The economic mega-themes to watch in 2024
The central question for the 2024 economy — one that underpins everything else — is whether 2023's relatively pain-free disinflation can continue.
Why it matters: So far, inflation has fallen to near-normal levels without any major upsurge in joblessness or other broad damage to the economy. In 2024, the Fed's job is to try to stick the (soft) landing. It could err in either direction.
- If it waits too long to cut interest rates, it will find itself behind the curve and risk engineering an unnecessary recession — perhaps even sending inflation below its 2% target.
- But to the extent there are hidden inflationary pressures that still need to be doused, premature rate cuts could allow prices to bubble up yet again.
We're also looking to ascertain whether one of the most under-discussed economic developments of 2023 — a surge in worker productivity — was real and sustainable.
- Output per hour of work was 2.4% higher in the third quarter than the same quarter a year earlier. That followed negative readings throughout 2022.
- Productivity statistics are highly volatile, so it might just be a blip. But if it reflects real, durable improvements in businesses' abilities to wring more output from their workforce — perhaps driven by AI and other investments in work processes — it would make other economic challenges more solvable.
- A spurt of high productivity like that seen in the late 1990s would tend to lower inflation pressure, increase wage growth and make America's fiscal situation less worrying.
A related question involves whether long-term rates are on track to revert to their relatively low levels of the 2010s, or if we are entering a new period in which rates are permanently higher than the norm from 2008 to 2021.
- The "new normal" case rests on forecasts of very large federal budget deficits for the years ahead, which exerts upward pressure on rates.
- Demographic changes, shifting winds on globalization and that potential AI-driven productivity surge could also be pushing up borrowing costs.
Between the lines: We've already seen flare-ups in which higher rates cause something to break — most notably the collapse of three large banks last spring. The question is whether rates return to the elevated levels seen this fall and, if so, what else might break.
The election and the economy
It's an election year, and that will shape much of the economic discussion and policy in the months and years to come.
State of play: We'll be watching for signs of what voters' choice in November — which looks likely to be a race between President Biden and former President Trump — will mean for U.S. fiscal policy.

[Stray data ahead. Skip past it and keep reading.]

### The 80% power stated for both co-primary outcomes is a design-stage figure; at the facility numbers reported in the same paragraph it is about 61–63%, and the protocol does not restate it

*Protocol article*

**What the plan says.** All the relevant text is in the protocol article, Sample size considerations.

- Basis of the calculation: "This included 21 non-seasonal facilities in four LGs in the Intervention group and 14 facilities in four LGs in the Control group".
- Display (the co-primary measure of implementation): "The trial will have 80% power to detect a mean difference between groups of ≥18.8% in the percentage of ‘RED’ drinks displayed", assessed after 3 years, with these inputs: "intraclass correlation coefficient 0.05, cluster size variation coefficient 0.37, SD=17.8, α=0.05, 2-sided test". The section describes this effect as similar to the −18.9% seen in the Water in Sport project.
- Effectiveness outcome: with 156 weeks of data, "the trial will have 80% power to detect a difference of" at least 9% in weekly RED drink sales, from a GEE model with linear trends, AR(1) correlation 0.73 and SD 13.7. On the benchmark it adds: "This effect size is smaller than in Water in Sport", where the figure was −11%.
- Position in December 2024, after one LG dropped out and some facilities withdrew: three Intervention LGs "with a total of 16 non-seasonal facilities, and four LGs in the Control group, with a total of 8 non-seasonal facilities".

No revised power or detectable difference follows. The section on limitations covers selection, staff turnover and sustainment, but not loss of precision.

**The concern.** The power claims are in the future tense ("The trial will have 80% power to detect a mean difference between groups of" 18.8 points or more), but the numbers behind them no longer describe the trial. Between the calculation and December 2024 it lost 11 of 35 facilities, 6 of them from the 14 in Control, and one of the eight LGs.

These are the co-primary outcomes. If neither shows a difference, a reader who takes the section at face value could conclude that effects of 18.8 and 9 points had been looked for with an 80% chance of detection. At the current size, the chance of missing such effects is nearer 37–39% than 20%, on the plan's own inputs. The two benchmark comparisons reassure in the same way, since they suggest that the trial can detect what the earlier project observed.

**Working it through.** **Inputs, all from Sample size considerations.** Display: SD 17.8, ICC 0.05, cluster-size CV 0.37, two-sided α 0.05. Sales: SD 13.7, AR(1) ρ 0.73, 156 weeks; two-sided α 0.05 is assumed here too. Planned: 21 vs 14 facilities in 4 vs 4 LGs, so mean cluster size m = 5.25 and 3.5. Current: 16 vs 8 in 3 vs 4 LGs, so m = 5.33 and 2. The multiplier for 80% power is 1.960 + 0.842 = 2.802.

- While this race probably won't feature a wonky discussion of taxes and entitlements, key 2017 Trump tax reform provisions expire at the end of 2025. That will give the winner of the 2024 election real leverage to guide tax policy.
- Biden's budgets, for example, have included moderate deficit reduction funded by tax increases on the wealthy and a higher corporate income tax, while shielding those making under $400,000 from tax hikes.
- The former president hasn't laid out policy plans, but he appears likely to double down on cutting the corporate income tax rate and consider new tariffs on imports.
Finally, the election year landscape is set to put the Fed in the political crosshairs.
- In the sunny scenario — where inflation continues coming down, a recession is averted and the Fed is cutting rates — chair Jerome Powell and his colleagues will likely face accusations from Republicans of goosing the economy to help Biden.
- If the Fed fails to manage a soft landing and a recession occurs, Democrats will blame the Fed for excessive monetary tightening that undermines Biden and potentially returns Trump to the White House.
- Powell and his colleagues will aim to follow the data and avoid the political maw, but it is probably coming for them regardless — which in and of itself could affect the Fed's independence in the years ahead.
The bottom line: It is a high-stakes year in which economic and political currents will swirl around, each affecting the other in hard-to-predict ways. We'll be here covering it.